Ted Kennedy's Last Words???

    WTF IS THAT SUPPOSED TO MEAN!?!?!?!?!?!?!

    Please reply forthwith,

    Frank "Sea Monkeys are Just Shrimp" Drackman

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  30. Frank, I can only guess that our friend is referring to natural redheads as "gingers". Apparently in England having red hair is on par with having facial neuroblastomas or weighing 523 pounds as far as social acceptability goes. No clue why....

    If this hypothesis is correct, he may be referring to the generalzed nursing assumption that redheads bleed more, especially postpartum.


    Or he could be bat-shit crazy and off his meds.


    Pattie, RN

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  31. I heard somewhere that redheads are more sensitive to pain and are harder to anesthetize.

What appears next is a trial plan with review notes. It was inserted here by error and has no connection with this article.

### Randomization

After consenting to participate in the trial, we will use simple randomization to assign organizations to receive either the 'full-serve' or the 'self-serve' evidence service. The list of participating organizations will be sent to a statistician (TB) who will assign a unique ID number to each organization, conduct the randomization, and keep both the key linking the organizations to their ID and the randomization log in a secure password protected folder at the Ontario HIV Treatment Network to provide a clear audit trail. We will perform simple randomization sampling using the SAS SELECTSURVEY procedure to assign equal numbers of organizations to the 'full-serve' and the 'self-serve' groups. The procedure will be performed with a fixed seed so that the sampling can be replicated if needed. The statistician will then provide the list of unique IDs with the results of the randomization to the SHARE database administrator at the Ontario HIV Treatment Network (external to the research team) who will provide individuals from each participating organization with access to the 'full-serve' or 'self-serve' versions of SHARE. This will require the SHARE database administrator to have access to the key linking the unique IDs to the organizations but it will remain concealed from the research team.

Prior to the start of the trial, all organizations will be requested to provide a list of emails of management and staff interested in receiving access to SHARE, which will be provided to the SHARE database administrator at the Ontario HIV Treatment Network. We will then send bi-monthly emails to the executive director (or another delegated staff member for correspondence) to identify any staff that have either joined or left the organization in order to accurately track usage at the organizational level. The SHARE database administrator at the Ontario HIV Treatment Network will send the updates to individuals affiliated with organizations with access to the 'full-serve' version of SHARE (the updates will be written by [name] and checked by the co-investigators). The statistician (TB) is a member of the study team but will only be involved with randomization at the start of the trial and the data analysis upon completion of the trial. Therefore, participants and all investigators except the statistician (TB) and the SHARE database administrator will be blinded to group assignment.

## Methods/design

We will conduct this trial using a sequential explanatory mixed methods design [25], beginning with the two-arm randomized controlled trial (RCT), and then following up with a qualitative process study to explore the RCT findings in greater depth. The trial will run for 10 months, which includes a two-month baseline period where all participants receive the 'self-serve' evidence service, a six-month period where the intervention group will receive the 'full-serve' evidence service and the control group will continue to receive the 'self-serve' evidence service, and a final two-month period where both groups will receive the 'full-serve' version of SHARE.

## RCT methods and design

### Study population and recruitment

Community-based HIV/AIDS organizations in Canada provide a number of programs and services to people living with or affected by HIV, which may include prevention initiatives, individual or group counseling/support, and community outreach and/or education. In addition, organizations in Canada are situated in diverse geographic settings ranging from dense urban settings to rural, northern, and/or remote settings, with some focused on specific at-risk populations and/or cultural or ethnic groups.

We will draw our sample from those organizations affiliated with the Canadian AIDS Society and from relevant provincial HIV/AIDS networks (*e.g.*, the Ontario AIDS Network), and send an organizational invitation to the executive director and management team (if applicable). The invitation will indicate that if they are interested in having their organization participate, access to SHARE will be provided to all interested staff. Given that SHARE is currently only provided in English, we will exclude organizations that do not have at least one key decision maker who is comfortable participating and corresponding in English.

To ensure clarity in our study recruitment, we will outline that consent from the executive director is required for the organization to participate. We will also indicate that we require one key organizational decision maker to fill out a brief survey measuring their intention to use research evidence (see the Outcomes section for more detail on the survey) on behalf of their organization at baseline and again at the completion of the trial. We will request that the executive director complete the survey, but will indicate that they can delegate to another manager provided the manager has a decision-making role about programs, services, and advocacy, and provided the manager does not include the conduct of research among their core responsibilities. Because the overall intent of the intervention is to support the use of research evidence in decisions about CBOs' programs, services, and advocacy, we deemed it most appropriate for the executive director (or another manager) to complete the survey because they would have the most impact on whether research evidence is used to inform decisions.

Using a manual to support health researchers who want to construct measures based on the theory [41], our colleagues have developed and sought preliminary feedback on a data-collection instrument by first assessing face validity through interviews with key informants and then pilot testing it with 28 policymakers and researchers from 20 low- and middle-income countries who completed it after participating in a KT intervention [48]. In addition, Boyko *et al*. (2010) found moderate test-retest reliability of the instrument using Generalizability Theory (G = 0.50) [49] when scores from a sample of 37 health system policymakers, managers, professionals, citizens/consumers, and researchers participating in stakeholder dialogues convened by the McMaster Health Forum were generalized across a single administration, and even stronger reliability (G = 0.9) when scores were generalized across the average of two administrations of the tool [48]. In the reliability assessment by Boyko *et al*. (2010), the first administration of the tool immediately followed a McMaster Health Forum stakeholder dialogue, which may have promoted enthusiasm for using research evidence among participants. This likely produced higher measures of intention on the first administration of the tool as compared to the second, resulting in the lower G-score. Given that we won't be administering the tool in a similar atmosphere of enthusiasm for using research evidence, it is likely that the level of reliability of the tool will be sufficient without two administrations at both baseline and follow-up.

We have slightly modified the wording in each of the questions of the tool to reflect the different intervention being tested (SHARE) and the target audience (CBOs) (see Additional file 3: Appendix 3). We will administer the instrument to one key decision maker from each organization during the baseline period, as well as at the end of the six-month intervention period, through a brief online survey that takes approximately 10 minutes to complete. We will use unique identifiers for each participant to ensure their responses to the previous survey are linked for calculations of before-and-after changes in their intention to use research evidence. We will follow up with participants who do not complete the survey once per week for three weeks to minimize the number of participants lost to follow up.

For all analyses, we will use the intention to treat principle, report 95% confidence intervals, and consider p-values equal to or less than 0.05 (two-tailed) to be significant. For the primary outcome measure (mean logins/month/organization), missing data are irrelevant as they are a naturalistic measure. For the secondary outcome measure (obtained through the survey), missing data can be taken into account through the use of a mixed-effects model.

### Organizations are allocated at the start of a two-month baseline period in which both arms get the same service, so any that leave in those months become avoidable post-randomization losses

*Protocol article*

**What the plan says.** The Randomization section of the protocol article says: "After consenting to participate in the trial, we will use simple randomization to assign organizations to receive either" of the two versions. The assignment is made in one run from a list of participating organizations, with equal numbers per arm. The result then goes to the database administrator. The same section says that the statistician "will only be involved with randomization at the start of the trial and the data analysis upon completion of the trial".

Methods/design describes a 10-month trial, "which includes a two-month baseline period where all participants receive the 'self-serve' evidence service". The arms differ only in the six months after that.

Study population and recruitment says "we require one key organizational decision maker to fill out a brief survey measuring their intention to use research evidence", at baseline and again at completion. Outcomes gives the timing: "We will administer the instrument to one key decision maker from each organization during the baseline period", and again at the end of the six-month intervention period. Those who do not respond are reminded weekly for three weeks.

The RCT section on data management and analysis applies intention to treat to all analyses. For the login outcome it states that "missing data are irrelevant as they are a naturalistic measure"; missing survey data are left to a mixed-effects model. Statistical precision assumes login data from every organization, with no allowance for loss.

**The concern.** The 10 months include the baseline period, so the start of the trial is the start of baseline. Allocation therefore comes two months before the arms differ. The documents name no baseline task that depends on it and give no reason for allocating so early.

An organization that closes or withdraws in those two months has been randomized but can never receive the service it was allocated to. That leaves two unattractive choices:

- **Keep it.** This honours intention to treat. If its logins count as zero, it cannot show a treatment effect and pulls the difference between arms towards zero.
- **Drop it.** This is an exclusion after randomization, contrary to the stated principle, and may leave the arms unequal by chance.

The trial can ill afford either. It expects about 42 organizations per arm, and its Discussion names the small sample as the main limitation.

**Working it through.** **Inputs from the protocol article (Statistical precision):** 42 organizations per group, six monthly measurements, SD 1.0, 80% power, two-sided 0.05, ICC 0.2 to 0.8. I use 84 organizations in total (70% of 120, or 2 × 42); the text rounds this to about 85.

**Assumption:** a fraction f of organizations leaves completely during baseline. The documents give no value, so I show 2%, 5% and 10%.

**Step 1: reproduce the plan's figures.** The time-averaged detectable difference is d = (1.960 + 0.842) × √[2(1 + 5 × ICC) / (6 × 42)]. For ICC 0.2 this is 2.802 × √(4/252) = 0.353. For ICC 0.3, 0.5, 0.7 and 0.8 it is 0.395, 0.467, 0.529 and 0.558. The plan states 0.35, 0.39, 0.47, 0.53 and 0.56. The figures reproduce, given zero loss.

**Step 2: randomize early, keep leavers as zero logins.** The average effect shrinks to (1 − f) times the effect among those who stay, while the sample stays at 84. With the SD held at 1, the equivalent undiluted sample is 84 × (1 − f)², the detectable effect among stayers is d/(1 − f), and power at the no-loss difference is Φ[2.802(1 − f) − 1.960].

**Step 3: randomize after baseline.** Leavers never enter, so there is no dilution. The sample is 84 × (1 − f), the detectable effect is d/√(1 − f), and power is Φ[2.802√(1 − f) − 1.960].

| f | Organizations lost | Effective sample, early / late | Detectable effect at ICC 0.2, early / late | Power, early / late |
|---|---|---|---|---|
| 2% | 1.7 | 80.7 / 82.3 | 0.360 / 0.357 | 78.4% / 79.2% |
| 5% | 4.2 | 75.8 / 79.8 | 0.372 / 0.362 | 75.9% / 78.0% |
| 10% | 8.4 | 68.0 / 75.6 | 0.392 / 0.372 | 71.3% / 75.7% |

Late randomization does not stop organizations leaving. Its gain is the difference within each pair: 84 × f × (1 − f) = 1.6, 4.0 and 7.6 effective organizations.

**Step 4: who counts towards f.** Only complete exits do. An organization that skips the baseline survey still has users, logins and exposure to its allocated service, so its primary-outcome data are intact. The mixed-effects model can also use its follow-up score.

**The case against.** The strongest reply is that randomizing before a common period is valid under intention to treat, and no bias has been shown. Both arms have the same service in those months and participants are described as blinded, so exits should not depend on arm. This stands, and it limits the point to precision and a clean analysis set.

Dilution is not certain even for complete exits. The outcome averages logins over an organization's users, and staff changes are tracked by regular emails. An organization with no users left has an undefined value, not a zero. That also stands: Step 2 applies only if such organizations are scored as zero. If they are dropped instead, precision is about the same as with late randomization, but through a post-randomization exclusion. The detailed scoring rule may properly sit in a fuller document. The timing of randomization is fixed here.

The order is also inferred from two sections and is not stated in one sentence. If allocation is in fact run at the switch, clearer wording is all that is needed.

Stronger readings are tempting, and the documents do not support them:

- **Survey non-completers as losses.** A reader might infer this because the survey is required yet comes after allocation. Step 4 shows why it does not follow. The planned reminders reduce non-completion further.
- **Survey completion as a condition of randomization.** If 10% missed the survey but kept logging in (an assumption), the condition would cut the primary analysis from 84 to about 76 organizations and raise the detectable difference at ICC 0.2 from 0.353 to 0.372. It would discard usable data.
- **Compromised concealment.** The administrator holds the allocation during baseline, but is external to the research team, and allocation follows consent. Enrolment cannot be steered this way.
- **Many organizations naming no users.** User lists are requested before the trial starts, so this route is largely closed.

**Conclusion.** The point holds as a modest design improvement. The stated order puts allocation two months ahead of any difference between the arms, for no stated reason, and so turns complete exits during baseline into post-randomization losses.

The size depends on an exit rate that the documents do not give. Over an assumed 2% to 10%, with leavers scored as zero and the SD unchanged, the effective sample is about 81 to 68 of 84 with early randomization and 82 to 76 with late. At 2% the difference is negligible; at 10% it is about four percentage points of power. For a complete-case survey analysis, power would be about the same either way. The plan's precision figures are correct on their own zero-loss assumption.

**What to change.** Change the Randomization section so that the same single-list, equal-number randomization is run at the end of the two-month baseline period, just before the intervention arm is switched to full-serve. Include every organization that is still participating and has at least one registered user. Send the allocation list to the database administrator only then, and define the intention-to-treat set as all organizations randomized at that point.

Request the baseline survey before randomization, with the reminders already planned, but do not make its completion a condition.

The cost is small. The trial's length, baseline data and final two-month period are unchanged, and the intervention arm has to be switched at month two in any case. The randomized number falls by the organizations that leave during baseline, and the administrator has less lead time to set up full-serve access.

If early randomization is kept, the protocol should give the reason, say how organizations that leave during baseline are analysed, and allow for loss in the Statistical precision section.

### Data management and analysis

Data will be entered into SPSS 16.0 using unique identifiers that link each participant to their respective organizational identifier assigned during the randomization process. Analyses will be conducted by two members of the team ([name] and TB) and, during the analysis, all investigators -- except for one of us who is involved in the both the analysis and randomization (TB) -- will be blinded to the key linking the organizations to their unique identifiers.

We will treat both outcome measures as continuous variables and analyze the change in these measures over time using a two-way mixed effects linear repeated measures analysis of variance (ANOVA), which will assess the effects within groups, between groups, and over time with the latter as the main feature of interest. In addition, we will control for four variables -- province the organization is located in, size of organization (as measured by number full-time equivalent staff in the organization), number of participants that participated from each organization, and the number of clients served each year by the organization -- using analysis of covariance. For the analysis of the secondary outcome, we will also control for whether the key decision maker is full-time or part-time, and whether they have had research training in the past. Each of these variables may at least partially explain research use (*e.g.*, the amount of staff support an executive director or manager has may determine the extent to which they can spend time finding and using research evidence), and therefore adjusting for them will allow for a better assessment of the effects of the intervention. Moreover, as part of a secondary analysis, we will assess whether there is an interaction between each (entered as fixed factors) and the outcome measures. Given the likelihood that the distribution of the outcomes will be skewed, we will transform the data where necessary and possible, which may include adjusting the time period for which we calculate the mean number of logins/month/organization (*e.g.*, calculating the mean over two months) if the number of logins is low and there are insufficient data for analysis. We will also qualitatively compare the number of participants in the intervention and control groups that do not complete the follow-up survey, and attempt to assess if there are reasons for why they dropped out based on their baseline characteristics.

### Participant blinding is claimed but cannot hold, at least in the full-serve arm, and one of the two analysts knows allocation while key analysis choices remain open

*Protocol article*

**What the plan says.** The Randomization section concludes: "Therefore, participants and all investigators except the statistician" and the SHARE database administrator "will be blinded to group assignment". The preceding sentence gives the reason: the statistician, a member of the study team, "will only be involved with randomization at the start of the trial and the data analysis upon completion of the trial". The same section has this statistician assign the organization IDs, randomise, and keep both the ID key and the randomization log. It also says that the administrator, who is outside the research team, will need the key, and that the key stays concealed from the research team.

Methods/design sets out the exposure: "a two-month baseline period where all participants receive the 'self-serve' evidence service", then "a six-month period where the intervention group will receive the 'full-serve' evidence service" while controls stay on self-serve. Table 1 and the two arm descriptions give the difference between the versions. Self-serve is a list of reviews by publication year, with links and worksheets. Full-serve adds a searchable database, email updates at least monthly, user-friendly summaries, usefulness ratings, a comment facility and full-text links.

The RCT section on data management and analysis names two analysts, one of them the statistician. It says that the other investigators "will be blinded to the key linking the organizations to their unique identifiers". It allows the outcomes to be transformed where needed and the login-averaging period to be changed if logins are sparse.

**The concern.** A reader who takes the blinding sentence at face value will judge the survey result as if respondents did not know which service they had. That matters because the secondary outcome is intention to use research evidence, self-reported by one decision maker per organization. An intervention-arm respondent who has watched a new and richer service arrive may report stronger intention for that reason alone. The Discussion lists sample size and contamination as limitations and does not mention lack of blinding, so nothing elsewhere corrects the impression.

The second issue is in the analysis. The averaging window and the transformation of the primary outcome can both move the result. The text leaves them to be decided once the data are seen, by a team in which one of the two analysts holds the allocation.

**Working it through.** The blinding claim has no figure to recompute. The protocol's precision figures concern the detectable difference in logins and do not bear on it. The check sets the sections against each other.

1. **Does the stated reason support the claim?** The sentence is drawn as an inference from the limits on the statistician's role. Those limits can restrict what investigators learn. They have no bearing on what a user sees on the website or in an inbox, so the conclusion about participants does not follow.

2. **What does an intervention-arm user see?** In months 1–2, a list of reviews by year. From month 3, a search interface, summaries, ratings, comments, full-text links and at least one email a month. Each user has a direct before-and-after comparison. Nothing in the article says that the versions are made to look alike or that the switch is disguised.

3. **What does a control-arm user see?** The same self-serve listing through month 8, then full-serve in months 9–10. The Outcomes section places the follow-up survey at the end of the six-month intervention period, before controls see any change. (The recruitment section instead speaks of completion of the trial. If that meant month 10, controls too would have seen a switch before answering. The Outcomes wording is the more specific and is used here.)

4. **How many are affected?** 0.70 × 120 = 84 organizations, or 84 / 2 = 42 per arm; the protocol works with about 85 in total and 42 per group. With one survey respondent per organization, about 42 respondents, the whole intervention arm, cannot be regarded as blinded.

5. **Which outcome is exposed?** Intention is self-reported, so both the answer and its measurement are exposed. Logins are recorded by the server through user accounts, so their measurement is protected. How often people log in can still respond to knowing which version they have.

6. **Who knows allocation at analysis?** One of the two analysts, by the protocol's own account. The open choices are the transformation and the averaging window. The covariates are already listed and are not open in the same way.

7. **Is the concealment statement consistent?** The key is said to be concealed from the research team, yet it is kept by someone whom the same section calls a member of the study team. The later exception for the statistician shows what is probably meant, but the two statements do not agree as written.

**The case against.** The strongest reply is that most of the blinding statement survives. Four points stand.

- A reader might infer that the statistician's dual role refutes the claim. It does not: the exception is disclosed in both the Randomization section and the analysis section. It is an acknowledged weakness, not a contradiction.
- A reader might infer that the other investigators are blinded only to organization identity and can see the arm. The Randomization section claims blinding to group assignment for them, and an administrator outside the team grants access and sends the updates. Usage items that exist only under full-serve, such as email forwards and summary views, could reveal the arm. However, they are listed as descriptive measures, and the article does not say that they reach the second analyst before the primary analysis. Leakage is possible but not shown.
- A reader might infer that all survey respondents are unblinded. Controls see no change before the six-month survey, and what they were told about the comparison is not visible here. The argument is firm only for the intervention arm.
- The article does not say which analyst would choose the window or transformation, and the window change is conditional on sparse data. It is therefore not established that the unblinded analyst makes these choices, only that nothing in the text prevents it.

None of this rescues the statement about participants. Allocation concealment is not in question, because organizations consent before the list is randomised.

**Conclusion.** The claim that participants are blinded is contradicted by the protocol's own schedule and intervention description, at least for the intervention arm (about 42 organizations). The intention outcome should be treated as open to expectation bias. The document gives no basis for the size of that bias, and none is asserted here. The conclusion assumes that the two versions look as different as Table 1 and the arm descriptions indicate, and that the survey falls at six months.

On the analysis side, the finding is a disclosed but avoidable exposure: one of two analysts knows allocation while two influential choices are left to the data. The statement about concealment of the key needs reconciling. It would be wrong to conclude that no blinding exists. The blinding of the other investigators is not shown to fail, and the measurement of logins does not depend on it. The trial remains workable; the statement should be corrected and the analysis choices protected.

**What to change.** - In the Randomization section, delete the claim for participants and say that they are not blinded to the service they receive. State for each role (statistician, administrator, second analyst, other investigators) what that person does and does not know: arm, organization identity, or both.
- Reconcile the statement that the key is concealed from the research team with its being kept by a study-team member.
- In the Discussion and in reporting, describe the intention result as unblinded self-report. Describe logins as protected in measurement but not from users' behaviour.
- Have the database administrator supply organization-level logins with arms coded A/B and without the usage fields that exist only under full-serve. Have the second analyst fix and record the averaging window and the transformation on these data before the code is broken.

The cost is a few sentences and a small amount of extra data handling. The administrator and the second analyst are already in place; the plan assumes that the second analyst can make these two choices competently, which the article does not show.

An observation: Have you ever met a red haired male who wasn't an attention-seeking smartass? I haven't, though I admit my sample size is small. Conan O'Brian and Carrot Top are examples of what I'm talking about.

    My oldest son has two exasperating friends who fit this description, and we also have a nephew who is a red haired monster. I'd be willing to test the pain theory on them.

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  32. Peggy got it before Frankie did, I think the Sevo fumes are getting to you Drackman..

    Pattie, I have always been one to encourage thought, but holy shit that is some over analyzing. And you say I am off my meds...


    Cynical "I love me some ginger" Bastard

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  33. OK, Commercial Dog...
    To get the high volume comments, some post suggestions:
    1. What is your favorite color cat?
    2. A story about sauntering to the nurses station and casually mentioning your patient is arresting... and that you don't know where the ambu bags are.
    3. Is wearing fatigue fabric scrubs gay?

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  34. dear most recent anonymous...
    do i know you? are you the same anonymous that emailed me about penile augmentation surgery?